My parents won’t let me date my boyfriend because of his hometown. Should we break up?
That depends, says our elder. It’s time to think about the long term.
I have a boyfriend. My parents are not supportive of our relationship because of his hometown. I know it’s petty, but yes. My parents have this trauma, getting close to people from that specific city. I met this guy during my internship. I have liked him since the very first time I saw him. He is on staff at that company. He was very kind from the very start, also very attentive. He is fair and square to everyone. I guess I fell in love with his personality. Every time we have a conversation, the more I love him. But now I am still financially supported by my family. So, if I do not obey their order, I won’t have money to hang out or go out. My boyfriend and I are in a long-distance relationship. I need some pocket money to see him. I cannot invite him to come to my place since I am living with my parents. Should we break up because there is no future for us? But I do love him so much. He is a good listener, he sees me, he can read my mind. It’s been four years since my last relationship so yes I don’t know.
Mr. Bill replies
Thanks for writing to us and trusting us with your story. I’m Mr. Bill and I’d like to share a few thoughts with you. I hope it helps.
My first thought is that I am happy for you that you found someone you like and love. Good for you. Many are looking; many haven’t found that person yet. You are quite fortunate.
I was a little disappointed in your parents, judging everyone from a specific city as someone they don’t like or want to get to know. There may be reasons for that, but I think it is too bad that we can’t look at individuals and judge them for who they are. Especially good people, like ones who would make their daughter happy.
You don’t list your country, marking other. Perhaps your country has some regional hostilities. Or maybe your parents had a very bad experience with some people in your boyfriend’s city. Or you live in the country and your parents don’t like the values and lifestyle of the city. Whatever the reason, I’m sorry that you are in this difficult position.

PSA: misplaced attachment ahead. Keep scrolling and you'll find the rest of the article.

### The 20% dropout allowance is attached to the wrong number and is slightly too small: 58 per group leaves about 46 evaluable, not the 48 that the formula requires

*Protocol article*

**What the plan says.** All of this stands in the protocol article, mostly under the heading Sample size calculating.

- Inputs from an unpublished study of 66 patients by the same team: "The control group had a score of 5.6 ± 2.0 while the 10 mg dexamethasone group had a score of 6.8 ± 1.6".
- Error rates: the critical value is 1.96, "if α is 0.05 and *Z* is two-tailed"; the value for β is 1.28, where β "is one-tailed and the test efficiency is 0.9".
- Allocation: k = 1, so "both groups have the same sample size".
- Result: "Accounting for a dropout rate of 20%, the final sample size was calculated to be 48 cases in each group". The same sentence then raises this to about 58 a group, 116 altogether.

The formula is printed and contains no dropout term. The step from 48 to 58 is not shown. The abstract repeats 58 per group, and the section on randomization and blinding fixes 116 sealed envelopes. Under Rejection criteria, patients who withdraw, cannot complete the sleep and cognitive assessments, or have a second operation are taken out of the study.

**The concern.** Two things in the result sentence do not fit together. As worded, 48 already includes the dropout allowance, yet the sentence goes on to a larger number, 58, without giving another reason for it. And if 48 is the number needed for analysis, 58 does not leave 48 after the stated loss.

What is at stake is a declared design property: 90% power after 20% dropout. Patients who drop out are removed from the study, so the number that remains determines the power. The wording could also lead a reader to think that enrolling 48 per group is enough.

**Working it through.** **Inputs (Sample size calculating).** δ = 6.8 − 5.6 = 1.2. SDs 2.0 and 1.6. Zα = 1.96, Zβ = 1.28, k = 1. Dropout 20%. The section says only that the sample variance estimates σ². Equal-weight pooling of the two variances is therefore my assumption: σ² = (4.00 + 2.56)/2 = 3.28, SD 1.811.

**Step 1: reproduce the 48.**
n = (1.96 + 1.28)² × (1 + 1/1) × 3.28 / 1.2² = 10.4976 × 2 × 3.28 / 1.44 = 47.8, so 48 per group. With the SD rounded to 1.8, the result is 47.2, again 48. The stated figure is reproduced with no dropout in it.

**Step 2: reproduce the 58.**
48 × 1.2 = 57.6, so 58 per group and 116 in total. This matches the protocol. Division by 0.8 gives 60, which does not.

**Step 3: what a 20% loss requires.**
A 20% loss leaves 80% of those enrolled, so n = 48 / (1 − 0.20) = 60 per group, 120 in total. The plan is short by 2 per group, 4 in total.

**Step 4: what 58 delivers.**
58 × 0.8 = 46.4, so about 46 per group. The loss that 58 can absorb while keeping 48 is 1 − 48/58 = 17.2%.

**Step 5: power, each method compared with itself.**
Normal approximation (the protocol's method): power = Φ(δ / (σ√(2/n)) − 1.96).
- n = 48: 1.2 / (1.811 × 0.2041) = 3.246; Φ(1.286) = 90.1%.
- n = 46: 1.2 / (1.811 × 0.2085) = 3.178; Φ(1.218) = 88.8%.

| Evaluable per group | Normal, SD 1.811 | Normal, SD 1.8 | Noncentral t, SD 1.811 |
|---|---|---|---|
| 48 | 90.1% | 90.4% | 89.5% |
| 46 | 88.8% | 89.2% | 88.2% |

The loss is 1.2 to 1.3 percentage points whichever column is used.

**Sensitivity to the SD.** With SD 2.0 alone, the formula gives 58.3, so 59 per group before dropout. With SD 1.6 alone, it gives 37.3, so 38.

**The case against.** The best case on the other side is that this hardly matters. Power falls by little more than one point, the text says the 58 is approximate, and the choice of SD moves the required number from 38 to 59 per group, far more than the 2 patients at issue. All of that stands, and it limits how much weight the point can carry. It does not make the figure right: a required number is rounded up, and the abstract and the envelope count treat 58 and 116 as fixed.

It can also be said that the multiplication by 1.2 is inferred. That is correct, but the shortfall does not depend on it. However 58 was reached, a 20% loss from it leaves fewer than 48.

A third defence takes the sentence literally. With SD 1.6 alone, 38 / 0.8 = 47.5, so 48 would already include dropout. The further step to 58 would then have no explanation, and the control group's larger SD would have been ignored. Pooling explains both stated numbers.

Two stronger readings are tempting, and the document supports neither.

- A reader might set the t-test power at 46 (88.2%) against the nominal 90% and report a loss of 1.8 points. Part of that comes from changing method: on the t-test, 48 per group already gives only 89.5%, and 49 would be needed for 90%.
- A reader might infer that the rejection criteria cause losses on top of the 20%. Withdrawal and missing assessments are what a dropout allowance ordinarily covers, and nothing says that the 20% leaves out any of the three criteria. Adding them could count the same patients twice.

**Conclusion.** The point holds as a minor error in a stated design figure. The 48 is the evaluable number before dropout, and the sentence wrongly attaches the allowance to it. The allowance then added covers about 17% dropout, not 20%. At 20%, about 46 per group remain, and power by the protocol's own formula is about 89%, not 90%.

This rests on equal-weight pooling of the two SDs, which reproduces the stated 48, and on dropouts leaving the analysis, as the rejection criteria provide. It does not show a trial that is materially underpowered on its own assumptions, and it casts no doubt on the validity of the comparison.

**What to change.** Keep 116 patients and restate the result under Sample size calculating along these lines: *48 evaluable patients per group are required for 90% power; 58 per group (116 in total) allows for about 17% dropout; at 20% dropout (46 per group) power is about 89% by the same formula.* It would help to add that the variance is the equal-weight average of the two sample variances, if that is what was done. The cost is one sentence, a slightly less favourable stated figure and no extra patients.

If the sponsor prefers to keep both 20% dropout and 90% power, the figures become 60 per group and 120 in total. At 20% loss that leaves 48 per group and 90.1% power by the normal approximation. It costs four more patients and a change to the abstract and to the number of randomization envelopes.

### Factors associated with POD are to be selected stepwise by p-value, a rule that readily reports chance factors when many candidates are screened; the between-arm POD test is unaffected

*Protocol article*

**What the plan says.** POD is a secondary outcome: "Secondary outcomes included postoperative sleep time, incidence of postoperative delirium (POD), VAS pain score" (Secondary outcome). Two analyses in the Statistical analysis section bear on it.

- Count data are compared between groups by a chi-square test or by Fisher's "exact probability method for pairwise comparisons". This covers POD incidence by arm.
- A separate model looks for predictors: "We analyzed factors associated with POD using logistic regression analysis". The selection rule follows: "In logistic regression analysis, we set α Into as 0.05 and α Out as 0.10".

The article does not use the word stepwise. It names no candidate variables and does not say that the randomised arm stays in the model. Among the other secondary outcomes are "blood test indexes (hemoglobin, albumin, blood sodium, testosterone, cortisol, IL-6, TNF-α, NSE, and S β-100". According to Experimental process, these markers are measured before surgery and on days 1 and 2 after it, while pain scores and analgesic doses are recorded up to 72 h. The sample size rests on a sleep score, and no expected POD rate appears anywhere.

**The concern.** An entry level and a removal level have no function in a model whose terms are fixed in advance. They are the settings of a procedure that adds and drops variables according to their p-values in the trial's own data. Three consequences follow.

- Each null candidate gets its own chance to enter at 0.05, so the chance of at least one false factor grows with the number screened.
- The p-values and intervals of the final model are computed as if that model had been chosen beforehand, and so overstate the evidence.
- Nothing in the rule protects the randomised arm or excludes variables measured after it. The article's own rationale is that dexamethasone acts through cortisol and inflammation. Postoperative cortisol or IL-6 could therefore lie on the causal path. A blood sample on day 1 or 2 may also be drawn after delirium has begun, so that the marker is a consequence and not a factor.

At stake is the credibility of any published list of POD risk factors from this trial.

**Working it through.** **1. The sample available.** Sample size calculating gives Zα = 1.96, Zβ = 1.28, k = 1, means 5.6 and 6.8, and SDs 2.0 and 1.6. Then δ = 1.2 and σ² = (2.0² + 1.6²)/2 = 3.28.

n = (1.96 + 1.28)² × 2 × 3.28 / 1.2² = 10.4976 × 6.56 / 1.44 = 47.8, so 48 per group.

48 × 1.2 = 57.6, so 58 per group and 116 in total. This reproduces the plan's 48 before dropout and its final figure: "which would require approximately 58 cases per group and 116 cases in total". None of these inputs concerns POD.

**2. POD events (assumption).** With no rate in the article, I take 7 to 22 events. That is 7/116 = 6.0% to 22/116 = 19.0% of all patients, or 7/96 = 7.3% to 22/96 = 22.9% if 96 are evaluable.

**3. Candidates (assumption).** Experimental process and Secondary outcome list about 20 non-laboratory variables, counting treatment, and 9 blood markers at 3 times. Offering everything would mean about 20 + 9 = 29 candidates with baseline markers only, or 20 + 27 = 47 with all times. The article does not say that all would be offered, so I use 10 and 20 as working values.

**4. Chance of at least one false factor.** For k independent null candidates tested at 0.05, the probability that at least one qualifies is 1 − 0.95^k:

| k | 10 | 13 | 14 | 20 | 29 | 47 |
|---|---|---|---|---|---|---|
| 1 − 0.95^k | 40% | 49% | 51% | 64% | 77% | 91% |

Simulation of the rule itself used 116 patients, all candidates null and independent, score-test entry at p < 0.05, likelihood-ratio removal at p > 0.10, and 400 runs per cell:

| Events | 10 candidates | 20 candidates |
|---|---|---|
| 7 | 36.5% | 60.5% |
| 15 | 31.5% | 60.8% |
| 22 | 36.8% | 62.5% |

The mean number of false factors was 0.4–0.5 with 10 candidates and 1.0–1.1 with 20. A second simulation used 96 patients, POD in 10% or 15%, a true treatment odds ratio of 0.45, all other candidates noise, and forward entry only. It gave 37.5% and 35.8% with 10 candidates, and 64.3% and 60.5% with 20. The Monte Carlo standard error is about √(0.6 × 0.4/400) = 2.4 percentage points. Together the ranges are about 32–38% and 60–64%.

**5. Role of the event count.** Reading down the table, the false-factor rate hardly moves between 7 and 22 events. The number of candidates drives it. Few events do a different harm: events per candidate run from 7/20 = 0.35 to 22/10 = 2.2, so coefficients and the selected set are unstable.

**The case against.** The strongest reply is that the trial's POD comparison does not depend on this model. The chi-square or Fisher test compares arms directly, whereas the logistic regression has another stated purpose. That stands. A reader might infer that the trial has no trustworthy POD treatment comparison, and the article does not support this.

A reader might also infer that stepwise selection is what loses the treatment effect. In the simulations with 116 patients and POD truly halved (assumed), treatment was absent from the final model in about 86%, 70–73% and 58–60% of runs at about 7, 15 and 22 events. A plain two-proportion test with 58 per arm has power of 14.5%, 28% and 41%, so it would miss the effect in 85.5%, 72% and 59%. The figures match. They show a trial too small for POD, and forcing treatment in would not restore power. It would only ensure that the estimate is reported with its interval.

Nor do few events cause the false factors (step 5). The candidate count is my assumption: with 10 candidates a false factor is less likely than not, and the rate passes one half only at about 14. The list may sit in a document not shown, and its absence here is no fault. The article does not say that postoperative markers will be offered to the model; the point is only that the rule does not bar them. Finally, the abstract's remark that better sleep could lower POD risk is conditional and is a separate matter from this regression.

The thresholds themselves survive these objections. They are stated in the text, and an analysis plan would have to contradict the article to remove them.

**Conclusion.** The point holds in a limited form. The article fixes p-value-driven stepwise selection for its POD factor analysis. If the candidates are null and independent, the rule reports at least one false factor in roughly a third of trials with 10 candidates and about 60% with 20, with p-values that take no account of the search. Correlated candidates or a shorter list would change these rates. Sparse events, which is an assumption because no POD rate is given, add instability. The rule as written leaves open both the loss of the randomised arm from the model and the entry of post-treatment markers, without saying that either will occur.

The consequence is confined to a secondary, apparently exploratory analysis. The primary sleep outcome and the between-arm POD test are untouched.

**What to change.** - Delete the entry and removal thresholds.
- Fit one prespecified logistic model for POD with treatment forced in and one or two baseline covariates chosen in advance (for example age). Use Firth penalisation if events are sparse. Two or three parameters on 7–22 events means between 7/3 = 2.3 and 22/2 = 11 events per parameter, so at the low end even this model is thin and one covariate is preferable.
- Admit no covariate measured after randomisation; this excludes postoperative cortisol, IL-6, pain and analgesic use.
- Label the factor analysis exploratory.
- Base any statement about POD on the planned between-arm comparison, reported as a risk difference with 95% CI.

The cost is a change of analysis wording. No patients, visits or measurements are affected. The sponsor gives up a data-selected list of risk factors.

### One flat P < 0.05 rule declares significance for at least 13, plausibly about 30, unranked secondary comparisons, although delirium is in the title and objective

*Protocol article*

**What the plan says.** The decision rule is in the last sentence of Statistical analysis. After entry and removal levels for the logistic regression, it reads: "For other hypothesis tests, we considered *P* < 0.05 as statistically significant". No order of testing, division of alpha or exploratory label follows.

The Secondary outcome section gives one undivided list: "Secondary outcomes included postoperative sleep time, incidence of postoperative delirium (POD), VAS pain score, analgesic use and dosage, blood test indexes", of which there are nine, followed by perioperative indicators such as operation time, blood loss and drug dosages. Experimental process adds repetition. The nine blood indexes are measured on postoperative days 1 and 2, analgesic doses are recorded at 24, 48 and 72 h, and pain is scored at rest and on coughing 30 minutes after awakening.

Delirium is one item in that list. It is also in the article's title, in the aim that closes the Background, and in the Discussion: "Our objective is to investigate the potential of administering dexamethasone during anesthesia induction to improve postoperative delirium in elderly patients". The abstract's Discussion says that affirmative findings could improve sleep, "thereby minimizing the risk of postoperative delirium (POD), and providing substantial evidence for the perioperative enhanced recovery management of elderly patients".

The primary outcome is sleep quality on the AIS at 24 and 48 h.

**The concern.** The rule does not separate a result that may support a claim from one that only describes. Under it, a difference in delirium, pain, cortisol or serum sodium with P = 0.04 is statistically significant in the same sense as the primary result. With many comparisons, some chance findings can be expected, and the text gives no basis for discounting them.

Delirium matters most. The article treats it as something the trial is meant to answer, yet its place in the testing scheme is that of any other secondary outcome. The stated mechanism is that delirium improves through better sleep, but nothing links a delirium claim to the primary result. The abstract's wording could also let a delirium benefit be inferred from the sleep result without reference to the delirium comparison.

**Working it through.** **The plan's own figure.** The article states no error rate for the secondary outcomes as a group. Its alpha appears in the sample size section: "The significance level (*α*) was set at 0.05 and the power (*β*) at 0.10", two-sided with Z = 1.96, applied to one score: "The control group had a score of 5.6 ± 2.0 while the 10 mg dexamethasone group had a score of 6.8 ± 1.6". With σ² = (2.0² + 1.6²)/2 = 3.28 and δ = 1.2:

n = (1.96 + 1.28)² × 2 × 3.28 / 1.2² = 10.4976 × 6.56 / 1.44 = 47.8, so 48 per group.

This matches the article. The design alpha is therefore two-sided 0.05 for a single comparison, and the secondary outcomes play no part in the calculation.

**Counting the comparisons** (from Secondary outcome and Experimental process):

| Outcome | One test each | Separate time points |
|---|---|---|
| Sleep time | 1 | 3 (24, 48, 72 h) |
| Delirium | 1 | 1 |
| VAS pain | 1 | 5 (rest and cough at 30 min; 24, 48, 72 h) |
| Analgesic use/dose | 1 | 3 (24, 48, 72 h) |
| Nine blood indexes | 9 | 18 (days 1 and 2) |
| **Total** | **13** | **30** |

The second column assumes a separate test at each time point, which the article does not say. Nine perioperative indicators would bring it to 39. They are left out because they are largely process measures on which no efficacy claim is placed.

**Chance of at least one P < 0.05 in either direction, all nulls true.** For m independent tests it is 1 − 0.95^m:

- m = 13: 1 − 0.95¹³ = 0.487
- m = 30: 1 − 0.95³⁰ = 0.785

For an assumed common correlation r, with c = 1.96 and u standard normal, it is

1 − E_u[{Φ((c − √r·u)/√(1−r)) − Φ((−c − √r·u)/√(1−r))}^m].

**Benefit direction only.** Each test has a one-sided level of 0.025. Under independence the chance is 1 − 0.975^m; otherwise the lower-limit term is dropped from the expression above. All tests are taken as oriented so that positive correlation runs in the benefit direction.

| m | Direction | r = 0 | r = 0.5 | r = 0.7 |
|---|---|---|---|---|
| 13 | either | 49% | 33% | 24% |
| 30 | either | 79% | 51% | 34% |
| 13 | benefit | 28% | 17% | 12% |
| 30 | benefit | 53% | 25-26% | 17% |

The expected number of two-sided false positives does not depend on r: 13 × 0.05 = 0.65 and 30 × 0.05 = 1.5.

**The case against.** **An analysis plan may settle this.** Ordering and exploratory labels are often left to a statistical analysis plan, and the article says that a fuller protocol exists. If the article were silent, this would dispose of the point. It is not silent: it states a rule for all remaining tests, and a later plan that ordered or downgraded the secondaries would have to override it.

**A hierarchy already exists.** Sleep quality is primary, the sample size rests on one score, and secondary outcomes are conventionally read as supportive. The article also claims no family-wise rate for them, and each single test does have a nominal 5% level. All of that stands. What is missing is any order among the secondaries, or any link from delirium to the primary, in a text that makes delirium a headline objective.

I was also a little disappointed that your parents would use their home and financial support to dictate to and control you. I do understand your concern about defying them and what that might mean for you. Of course, you would like money to go out and hang out with friends. I’m sorry you are in this position and having to make this difficult choice.
You mentioned that you met your friend during an internship. Along with the title of your letter, that tells me you are in your 20s and either looking for a job or about to start looking. I wish you luck with that, and from my point of view, the sooner the better. You are about to be on your own, making your own way, and becoming independent. No longer having to rely on your parents for financial support. You can look forward to that day and work to make it a reality. Several parts of your life will be easier when you are making your own decisions and are on your own.
From reading your letter, it seems to me that you have made at least one decision, and/or you are not in a position to move out. You are staying at home and continuing to rely on your parents for financial support. You love your boyfriend and your next decision is what, if anything, to do about the relationship. Here’s my thinking.
Of course, the decision is yours to make. I can’t make it for you. However, an alternative to breaking up with him is to look farther into the future, to a time when you will be working, supporting yourself, and are independent. You write that there is no future for this relationship. Well, that may be accurate if you decide to stay with your parents for your entire life. If you think that at some point you will be on your own, isn’t it possible to continue the long-distance relationship as best you can, stay in contact with each other, and see if the relationship can continue on that basis? There may even be opportunities for you two to occasionally meet in between your two cities or living areas. You met at an internship, you may have opportunities to meet again, somewhere else.
Long-distance relationships are very difficult to maintain and many of them don’t survive. I guess it depends on how long they must continue. If you would prefer to not be in a long-distance relationship, you could always take a break, as opposed to breaking up, and see what things look like when you are more independent. After all, if this relationship was meant to be, it will be.
On the other hand, if you plan to live with your parents for the foreseeable future, and really don’t see a future for this relationship, then yes, you might as well gently end whatever has developed between you. Concentrate on your preparation for work, your job when you get it, and look forward to the time when you will be financially independent and more on your own. Other decisions can be made at that time.
That’s my thinking, and thanks again for writing to us. I know I haven’t solved your dilemma, but I hope that I have given you some alternatives and something helpful to think about as you make this decision.
Article #: 482592